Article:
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By Sohoon Lee And Nicola Piper

Domestic workers' rights begin at home

Published on Jun 20, 2014 1:25 PM
Ms Erwiana Sulistyaningsih (centre) being escorted out of the airport in Hong Kong in April, on her return to the city for a medical examination as part of the investigation into her case. -- PHOTO: REUTERS

Stories of domestic worker Erwiana Sulistyaningsih made headlines when she spoke out against her employer's alleged abuse while working in Hong Kong. Gruesome cuts and burns on her body reportedly left her unable to walk when she returned to Jakarta.

Details of her case reveal more than the beating and physical abuse she allegedly suffered in the eight months she was in Hong Kong. She was not able to sleep or eat adequately, had to work as long as 20 hours a day and was not allowed any days off.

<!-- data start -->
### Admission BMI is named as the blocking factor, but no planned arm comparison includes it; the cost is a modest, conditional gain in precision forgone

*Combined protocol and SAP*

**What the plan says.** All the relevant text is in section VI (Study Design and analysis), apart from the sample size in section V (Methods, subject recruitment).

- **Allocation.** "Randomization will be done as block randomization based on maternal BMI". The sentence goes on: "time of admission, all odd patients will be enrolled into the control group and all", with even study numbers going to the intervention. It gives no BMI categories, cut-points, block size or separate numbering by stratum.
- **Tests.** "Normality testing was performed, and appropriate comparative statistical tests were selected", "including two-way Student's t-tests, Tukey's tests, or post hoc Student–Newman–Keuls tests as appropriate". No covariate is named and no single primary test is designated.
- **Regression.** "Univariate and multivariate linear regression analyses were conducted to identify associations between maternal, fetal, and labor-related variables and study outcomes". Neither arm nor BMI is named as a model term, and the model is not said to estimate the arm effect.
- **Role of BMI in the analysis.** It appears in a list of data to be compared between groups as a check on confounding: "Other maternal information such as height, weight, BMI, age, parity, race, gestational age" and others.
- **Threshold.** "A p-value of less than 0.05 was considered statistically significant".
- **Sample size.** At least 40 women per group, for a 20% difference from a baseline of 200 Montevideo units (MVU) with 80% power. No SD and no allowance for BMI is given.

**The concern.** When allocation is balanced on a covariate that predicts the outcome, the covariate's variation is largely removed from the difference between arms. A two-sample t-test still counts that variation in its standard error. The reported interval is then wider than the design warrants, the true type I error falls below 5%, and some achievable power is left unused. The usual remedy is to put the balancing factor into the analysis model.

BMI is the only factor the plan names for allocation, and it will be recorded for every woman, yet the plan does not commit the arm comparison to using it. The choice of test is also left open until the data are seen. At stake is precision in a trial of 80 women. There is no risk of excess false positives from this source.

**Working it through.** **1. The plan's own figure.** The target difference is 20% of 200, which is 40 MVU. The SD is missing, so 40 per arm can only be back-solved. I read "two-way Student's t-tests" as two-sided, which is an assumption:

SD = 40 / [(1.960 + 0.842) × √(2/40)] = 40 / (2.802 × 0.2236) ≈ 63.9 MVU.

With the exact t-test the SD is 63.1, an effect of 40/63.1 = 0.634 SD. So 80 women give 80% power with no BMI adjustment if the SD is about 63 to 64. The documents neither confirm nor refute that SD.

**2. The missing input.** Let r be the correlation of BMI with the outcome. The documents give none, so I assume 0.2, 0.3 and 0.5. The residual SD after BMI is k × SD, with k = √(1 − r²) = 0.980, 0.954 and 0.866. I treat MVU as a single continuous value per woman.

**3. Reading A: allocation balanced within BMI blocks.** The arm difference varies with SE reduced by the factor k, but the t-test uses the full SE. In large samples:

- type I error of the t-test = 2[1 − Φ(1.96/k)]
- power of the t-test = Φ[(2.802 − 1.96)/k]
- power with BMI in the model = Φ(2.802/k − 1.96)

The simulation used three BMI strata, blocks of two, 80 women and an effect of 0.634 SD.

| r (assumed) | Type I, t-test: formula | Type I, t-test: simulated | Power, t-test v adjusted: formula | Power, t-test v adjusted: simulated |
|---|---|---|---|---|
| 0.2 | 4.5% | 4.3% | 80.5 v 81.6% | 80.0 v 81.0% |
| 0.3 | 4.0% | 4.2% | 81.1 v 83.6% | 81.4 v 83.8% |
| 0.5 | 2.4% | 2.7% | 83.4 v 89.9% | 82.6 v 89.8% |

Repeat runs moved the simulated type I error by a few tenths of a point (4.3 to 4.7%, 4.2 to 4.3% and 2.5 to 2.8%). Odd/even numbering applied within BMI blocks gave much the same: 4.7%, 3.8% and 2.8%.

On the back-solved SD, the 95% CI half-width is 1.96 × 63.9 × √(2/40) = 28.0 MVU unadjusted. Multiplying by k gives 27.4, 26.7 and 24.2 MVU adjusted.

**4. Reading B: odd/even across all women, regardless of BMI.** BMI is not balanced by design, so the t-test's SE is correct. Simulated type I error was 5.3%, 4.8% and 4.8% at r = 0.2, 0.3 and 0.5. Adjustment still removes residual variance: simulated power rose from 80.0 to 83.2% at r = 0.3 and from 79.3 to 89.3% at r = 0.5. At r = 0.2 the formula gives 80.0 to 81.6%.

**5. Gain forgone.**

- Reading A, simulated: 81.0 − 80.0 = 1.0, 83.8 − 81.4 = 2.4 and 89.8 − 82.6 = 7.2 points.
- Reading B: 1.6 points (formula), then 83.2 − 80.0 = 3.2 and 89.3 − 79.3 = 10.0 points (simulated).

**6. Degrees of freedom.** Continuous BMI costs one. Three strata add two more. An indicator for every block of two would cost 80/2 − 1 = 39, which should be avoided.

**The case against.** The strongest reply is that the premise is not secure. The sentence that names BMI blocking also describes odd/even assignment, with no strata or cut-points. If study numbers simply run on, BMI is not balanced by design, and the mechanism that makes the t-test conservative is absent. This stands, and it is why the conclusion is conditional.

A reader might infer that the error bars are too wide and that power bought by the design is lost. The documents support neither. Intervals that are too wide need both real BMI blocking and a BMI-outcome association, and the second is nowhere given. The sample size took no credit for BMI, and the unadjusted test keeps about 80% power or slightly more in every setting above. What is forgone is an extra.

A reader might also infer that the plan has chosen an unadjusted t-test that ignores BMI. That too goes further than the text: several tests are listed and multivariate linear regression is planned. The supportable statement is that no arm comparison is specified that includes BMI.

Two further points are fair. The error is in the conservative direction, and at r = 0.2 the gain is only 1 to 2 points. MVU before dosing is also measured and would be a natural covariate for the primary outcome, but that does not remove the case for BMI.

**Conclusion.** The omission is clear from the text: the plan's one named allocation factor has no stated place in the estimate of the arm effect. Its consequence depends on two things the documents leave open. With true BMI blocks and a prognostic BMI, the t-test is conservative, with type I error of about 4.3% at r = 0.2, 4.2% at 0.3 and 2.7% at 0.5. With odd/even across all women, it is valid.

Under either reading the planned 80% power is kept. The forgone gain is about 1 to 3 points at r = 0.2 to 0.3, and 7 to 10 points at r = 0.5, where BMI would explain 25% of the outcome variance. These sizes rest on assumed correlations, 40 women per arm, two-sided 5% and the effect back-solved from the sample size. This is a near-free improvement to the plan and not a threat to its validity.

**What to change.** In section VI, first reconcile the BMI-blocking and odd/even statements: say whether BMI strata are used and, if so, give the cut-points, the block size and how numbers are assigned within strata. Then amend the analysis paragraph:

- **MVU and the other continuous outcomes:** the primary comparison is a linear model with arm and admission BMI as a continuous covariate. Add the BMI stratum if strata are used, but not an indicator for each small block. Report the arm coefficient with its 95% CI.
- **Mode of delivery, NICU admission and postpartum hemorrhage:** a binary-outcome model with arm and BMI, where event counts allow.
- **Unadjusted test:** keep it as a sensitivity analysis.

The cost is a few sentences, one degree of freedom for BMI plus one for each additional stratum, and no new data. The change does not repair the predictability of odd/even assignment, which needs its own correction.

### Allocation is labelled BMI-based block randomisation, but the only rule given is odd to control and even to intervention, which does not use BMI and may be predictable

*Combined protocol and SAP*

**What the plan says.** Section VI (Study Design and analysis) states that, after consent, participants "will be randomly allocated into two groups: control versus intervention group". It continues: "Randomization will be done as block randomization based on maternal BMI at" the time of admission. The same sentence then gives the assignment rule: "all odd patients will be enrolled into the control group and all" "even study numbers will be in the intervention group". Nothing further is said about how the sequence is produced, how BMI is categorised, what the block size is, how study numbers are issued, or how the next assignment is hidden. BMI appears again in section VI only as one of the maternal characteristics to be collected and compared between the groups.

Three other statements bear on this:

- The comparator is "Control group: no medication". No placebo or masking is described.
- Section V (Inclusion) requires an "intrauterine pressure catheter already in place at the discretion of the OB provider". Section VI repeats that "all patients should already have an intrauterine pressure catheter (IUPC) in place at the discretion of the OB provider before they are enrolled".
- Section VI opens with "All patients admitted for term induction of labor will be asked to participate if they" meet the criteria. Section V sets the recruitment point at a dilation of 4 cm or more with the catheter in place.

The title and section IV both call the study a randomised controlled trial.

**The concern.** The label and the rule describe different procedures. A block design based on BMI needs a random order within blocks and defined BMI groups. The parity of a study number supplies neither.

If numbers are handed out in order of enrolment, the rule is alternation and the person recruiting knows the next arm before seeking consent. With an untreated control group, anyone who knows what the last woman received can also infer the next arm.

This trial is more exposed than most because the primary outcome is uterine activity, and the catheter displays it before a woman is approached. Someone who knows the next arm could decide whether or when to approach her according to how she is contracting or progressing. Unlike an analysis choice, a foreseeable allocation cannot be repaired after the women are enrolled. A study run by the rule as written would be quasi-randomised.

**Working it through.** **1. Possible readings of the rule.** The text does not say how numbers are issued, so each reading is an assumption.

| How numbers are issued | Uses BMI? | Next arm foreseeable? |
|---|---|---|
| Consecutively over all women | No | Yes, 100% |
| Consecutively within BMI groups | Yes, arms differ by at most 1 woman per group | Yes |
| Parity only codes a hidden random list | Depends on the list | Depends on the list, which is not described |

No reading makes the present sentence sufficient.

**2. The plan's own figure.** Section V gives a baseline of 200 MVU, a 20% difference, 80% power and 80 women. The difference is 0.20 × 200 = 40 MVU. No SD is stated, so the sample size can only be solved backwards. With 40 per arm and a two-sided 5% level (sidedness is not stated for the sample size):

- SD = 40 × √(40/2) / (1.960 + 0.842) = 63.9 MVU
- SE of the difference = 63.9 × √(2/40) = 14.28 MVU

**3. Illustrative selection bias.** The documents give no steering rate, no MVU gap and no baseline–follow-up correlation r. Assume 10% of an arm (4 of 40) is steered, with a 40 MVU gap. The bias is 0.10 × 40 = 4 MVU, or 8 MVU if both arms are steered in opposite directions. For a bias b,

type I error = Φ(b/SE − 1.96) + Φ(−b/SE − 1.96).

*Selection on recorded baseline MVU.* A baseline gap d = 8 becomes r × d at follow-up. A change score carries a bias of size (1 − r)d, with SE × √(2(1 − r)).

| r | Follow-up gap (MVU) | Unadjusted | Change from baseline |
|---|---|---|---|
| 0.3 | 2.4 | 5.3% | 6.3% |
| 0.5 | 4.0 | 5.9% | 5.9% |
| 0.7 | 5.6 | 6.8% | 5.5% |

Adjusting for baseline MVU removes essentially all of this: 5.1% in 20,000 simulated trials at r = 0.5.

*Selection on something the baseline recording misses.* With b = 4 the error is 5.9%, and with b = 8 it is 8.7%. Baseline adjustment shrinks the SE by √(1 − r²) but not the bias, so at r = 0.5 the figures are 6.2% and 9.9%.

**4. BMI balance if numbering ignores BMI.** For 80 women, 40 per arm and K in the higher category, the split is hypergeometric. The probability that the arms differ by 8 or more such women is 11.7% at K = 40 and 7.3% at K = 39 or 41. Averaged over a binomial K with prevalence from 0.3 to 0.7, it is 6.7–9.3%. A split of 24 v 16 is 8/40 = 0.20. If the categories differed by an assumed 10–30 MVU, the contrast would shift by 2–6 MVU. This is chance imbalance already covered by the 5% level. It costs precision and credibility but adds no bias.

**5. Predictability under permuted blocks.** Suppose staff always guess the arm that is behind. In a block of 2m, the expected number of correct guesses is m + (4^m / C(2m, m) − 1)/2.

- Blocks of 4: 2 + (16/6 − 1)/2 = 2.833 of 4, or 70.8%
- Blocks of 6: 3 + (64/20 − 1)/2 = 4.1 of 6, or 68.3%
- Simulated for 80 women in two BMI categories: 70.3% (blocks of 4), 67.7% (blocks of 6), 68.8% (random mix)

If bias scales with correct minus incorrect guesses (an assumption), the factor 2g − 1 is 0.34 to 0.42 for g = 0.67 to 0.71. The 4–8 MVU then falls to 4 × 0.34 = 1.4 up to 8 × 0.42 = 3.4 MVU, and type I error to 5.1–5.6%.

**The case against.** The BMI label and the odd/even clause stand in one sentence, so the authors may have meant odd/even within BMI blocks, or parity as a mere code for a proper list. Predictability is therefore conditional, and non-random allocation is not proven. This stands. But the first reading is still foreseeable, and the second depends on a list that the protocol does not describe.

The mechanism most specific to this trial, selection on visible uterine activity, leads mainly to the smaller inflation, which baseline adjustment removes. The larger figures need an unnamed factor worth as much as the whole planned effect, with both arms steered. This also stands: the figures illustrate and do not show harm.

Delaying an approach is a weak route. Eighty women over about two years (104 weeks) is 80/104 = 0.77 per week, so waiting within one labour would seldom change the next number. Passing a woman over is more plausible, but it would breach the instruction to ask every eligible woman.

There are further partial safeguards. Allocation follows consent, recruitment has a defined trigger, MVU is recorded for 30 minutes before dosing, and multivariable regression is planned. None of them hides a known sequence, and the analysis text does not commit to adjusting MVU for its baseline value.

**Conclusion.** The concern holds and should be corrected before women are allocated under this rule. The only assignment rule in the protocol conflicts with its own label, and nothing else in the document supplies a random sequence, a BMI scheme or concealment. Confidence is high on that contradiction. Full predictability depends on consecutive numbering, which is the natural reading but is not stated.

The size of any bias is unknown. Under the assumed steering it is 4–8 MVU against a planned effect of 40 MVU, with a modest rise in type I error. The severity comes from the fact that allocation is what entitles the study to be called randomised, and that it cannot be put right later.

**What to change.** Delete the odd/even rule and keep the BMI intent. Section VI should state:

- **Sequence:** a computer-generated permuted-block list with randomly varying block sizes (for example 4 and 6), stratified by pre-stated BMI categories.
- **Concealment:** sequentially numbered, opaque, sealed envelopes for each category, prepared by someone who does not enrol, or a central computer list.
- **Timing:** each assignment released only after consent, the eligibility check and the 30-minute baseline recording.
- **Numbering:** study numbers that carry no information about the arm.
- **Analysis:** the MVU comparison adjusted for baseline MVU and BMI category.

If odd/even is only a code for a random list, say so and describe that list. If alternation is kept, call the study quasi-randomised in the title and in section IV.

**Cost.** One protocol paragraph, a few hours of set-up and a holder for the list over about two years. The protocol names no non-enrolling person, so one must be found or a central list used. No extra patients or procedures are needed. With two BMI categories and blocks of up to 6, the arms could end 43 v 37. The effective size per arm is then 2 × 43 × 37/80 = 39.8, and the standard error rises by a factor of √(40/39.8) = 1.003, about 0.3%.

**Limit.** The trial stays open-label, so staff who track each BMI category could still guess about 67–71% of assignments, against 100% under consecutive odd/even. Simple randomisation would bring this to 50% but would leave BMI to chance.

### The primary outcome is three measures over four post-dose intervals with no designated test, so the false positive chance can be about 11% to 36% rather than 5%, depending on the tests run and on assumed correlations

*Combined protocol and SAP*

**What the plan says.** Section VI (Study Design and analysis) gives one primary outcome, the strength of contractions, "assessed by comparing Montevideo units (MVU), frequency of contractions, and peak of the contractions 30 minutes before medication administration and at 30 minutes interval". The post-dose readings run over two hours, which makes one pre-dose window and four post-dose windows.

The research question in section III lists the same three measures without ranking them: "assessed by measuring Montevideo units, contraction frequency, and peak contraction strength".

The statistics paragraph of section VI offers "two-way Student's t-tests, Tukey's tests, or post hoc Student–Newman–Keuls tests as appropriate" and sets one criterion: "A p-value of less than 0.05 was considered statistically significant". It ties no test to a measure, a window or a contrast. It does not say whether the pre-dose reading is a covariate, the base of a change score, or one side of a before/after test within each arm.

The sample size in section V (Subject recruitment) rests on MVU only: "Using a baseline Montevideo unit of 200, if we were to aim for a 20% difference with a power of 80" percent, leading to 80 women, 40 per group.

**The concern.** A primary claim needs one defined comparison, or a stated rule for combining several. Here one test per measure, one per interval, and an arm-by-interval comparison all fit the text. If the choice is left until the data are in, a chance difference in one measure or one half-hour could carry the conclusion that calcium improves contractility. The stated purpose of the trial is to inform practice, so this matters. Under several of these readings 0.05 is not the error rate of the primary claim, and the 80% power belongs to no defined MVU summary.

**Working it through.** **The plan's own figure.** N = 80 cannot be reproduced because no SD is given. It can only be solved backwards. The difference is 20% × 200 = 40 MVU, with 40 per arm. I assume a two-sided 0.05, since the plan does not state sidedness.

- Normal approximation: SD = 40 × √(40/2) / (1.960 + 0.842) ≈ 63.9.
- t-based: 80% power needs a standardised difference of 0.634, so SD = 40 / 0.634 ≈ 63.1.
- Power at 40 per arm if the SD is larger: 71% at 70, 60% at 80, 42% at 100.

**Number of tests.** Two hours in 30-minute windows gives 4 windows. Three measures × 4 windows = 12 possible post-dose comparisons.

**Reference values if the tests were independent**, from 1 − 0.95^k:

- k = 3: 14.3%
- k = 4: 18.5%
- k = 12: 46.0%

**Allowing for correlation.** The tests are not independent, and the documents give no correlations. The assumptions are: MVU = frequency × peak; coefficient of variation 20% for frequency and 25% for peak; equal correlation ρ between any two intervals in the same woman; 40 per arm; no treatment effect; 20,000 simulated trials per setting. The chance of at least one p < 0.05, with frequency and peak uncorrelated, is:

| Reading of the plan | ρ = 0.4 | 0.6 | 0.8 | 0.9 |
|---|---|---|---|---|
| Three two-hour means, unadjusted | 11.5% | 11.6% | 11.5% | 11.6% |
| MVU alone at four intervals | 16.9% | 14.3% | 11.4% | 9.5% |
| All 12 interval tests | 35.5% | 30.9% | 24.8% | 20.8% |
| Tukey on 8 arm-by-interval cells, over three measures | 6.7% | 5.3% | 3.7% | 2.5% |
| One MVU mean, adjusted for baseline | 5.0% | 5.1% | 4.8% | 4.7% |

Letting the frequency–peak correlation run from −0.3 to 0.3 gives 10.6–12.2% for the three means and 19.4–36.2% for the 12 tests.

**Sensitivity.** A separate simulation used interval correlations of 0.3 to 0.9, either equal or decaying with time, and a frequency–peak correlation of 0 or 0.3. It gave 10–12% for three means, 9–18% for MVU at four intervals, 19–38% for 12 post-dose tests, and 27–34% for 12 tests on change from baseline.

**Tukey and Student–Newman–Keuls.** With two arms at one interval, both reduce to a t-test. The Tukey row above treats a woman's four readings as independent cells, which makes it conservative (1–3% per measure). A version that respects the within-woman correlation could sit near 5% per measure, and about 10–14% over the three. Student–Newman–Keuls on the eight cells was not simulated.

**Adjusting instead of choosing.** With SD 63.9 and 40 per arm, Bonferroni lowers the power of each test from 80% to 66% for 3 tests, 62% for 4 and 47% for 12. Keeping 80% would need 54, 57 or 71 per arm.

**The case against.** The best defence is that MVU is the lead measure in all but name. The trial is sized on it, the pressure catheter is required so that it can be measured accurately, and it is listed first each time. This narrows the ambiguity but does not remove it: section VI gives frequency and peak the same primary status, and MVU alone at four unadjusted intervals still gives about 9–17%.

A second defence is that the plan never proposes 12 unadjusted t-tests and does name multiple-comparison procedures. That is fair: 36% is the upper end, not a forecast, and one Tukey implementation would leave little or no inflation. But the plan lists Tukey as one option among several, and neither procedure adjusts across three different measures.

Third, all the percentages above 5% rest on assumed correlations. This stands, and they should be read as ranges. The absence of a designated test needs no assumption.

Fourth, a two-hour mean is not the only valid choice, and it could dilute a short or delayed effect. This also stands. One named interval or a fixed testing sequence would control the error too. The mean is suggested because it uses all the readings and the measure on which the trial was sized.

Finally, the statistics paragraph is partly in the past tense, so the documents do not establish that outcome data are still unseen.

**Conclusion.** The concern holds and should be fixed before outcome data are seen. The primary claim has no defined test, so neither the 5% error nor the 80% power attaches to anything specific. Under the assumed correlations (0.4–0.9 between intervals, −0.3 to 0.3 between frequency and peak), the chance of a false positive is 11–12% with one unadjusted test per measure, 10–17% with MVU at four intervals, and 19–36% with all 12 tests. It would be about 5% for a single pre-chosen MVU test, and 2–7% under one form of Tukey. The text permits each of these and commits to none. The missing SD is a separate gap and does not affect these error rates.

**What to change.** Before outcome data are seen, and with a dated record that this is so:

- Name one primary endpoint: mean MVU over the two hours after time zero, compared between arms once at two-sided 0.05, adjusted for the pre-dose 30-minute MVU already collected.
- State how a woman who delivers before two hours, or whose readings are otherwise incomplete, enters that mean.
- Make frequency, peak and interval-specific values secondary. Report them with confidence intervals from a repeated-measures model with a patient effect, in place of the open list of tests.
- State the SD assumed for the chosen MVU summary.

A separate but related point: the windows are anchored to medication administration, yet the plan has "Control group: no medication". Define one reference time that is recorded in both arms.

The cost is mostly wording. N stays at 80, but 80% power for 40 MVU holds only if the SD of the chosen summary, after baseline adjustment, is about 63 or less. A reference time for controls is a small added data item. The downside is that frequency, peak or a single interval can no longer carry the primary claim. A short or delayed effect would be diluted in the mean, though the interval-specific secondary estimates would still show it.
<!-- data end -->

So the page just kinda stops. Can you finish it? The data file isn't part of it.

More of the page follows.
However, the Indonesian public, who were indignant at the sight of Ms Erwiana, could be ignoring an even more marginalised group of domestic workers - those within their own borders. Domestic workers in Indonesia face the same level of contempt and abuse as that experienced by their counterparts who go overseas, if not worse.

A month after Ms Erwiana's return to Indonesia, Ms Yuliana Leiwer fled the home of her employer Mutiara Situmorang in Bogor, West Java.

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